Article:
I know Bethel will always be a part of my story, just as much as I hope we have become a part of its.

As I say so-long and farewell to Bethel, I reflect on the top five things I’ll miss the most:

1. The individual people who have been so open and welcoming to our group:
Every time we meet a new person, whether it’s for an interview or just to get a taste of the Yup’ik culture, I am shocked by how open and willing that person is to tell us his or her story. We’re a big group, almost a force, and most often we have lots of questions about the culture. Every question, no matter how long it takes, is answered well. I am so grateful to have met people like Cecilia, Tad, Sarah, and Stan (the barber in town who took all of us out to his fish camp). They have made this trip so wonderful and so incredible.

2. Experiencing “real journalism”:
I was excited to participate in “real journalism” from the beginning. I had the chance to be the interviewer, take notes and listen for good quotes in other interviews, try my best to shoot b-roll and even cover or take notes during a town-hall style meeting. I’ll miss having interviews to go to, but hopefully one day I’ll be interviewing people every day.

3. Trying new things:
This is probably the only time in my life I’ll be in Alaska, so I tried to say “yes” to every opportunity I had. I said “yes” to eating lots of salmon, reindeer and moose. I said “yes” to going to a fish camp and just going fishing. I said “yes” to kayaking (and regretted it a little). I said “yes” to exploring the town with my peers at 10:30 p.m. because it looked like it was 3 p.m. outside. Saying “yes” with almost no regrets was a great feeling.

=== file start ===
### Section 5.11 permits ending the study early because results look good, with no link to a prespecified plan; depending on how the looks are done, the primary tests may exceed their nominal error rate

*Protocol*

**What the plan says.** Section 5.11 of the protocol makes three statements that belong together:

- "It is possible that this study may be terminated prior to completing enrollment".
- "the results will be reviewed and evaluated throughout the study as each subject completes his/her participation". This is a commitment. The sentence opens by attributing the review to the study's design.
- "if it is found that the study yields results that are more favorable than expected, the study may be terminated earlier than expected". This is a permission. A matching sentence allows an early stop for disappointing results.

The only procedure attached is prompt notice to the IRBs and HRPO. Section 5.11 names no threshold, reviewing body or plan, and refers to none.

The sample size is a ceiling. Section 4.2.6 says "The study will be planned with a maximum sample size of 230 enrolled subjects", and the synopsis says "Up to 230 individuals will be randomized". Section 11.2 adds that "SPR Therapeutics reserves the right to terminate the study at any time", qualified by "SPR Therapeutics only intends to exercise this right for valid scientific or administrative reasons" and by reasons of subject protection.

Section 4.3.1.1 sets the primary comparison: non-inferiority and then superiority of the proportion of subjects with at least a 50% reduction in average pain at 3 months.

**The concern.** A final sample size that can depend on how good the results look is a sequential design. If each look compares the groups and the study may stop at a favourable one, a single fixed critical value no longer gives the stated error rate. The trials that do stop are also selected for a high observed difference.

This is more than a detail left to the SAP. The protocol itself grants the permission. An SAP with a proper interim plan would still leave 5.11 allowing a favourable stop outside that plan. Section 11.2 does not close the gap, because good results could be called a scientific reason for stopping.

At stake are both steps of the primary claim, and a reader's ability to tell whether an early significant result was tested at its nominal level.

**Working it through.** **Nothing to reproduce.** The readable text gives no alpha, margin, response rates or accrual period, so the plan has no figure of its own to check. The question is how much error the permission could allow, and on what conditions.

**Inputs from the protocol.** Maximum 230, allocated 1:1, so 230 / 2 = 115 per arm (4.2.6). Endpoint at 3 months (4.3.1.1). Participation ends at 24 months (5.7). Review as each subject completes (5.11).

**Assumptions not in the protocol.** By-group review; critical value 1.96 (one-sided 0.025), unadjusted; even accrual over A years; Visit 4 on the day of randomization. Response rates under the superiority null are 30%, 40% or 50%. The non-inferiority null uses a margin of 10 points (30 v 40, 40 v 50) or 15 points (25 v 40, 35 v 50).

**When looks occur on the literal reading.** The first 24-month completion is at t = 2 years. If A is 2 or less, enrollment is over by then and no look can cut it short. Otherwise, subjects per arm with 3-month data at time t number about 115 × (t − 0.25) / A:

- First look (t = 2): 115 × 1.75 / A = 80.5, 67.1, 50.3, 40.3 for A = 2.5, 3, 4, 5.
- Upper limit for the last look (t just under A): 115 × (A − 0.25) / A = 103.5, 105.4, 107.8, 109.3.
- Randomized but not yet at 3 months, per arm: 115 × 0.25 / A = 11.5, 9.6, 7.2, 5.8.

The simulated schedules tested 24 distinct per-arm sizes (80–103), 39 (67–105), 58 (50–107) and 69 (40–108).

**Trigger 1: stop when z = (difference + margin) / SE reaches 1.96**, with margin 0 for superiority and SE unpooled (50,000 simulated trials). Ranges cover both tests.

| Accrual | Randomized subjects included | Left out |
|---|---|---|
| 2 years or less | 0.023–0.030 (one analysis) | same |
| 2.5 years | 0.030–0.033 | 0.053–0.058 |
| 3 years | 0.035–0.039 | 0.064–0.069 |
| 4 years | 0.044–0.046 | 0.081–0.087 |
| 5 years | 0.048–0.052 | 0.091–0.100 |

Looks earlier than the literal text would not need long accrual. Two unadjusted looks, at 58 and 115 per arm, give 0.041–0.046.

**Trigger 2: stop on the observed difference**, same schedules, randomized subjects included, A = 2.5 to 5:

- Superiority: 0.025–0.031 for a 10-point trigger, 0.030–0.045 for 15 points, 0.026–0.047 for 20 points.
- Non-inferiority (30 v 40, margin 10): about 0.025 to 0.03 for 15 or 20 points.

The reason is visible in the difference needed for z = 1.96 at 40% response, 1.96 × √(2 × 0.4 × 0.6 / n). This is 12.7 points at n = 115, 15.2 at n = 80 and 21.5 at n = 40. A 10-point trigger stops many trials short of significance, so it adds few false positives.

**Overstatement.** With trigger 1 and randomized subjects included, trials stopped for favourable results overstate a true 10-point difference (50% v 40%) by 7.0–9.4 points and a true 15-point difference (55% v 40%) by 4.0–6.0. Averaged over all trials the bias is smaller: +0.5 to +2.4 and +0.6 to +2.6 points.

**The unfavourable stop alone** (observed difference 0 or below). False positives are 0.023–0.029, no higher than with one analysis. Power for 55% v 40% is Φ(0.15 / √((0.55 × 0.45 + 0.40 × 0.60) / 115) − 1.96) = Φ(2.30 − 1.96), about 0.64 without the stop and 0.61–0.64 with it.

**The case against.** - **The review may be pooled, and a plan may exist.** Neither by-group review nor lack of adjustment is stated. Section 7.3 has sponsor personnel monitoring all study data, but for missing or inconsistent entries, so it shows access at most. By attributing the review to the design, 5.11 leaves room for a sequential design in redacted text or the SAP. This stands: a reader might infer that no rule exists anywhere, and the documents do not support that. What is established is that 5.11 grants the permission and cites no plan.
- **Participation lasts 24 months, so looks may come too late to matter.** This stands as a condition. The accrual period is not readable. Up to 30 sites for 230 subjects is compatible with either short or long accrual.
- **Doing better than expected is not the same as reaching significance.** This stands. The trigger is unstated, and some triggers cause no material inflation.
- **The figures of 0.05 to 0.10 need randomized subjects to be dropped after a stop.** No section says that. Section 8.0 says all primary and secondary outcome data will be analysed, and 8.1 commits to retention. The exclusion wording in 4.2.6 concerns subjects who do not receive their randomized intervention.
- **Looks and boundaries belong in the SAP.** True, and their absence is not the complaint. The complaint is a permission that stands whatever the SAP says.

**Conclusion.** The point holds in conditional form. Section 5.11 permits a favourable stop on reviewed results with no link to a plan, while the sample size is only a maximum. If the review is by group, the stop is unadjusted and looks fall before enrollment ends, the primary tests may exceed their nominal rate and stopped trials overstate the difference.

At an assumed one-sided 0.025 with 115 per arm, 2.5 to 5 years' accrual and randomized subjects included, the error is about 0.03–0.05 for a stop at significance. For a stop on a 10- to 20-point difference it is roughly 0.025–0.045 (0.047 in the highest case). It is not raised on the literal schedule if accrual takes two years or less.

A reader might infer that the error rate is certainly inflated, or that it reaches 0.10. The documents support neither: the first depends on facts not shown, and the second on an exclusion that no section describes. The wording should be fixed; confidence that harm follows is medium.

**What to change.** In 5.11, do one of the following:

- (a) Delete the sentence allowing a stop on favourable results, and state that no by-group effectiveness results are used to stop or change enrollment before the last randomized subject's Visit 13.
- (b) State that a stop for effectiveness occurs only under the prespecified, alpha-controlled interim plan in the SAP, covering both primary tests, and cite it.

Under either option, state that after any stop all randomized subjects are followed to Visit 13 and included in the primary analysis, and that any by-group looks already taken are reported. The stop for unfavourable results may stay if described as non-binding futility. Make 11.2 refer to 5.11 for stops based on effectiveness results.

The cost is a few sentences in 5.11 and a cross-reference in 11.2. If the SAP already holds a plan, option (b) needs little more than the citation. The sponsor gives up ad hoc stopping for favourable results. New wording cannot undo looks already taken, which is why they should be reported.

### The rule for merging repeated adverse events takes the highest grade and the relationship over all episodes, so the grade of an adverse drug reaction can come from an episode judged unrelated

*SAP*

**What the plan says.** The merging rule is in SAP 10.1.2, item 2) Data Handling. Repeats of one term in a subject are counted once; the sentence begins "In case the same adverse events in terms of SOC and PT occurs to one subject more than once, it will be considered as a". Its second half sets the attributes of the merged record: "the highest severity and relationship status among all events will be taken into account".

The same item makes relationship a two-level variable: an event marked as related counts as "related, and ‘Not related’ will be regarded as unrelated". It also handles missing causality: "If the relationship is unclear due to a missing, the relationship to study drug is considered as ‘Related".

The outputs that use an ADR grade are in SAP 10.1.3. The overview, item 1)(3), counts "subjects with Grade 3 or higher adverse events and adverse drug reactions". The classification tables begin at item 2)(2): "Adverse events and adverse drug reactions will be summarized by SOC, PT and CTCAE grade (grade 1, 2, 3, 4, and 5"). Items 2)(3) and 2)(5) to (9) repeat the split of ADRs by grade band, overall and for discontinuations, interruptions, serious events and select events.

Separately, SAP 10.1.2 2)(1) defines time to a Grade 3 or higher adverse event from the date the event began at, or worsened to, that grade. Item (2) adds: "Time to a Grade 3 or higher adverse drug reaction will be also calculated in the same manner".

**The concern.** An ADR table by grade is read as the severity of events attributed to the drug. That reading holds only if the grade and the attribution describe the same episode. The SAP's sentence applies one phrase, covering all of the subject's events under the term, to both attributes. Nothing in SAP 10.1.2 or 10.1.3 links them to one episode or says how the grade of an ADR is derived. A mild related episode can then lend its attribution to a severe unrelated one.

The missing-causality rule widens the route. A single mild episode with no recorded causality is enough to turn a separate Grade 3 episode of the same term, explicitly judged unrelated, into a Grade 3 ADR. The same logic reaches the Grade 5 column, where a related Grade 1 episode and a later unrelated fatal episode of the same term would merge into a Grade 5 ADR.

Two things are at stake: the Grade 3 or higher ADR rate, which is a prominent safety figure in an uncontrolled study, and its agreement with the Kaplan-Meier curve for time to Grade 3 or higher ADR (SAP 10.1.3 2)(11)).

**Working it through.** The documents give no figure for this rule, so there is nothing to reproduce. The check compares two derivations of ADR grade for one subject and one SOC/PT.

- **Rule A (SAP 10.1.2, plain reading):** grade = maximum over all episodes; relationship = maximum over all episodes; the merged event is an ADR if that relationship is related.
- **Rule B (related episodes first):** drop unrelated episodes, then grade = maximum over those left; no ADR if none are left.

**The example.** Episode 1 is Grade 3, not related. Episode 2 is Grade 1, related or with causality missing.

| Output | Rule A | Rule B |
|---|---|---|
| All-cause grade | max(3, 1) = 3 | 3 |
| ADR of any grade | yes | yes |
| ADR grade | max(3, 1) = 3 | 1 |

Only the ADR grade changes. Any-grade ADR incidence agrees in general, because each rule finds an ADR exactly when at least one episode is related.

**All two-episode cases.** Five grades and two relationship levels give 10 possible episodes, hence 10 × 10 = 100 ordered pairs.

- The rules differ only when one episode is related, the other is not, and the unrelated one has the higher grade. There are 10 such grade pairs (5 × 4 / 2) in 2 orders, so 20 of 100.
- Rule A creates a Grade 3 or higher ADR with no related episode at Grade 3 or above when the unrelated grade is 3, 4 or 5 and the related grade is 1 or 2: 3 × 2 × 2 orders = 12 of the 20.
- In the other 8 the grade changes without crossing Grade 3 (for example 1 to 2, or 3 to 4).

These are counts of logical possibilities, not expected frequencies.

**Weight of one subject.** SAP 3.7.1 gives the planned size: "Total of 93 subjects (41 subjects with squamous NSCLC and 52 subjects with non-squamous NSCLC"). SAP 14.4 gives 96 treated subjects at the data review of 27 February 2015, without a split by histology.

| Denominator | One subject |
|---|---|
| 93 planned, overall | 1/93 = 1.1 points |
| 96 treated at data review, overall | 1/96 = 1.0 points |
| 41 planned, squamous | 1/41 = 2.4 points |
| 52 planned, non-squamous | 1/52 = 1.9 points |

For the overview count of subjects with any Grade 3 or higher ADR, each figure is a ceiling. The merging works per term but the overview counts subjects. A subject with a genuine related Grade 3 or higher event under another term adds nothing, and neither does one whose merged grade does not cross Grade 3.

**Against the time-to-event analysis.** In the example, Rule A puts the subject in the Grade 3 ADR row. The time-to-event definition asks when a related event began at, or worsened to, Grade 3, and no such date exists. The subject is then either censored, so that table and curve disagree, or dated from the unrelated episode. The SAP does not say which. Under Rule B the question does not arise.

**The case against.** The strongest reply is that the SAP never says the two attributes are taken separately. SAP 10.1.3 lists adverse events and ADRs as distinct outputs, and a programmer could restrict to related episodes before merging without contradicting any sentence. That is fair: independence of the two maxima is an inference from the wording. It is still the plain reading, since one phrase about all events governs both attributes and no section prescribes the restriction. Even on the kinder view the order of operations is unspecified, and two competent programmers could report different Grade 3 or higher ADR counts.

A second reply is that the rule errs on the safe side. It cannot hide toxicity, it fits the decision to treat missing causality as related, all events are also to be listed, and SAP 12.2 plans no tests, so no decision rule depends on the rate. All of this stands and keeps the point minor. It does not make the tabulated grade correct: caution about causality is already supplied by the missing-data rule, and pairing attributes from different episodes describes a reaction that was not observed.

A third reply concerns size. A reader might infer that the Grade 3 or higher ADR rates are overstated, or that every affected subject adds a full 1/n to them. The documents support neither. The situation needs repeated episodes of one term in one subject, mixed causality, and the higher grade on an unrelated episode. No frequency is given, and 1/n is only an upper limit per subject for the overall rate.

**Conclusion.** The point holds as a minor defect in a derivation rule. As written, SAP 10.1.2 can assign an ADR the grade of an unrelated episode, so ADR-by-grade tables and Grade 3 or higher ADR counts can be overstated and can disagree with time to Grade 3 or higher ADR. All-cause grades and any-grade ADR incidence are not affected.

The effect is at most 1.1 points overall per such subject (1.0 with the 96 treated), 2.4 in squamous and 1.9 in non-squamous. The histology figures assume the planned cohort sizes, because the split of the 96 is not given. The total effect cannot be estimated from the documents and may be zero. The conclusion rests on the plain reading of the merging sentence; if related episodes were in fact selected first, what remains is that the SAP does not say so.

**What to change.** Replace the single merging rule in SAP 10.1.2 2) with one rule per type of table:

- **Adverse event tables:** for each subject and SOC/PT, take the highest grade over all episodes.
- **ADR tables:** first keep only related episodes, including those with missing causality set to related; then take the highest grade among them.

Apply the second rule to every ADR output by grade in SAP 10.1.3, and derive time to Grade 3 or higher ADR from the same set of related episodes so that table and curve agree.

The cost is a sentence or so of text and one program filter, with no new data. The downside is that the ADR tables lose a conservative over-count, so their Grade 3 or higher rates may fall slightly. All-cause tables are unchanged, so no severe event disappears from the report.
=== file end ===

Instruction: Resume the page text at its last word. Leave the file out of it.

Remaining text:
4. Disconnecting myself from the outside world:
I loved not having cell phone service up here. It’s going to be so sad when we travel to Seward tomorrow and our phones will work again. I don’t text a lot on my phone anyway, but it’s been great to take a breather from social media, except to post my blogs on Facebook and Twitter. I will miss taking a break from one world to be completely present in the current one, something I’ve done on this trip.

5. My crazy and amazingly wonderful peers and professors who have shared this experience with me: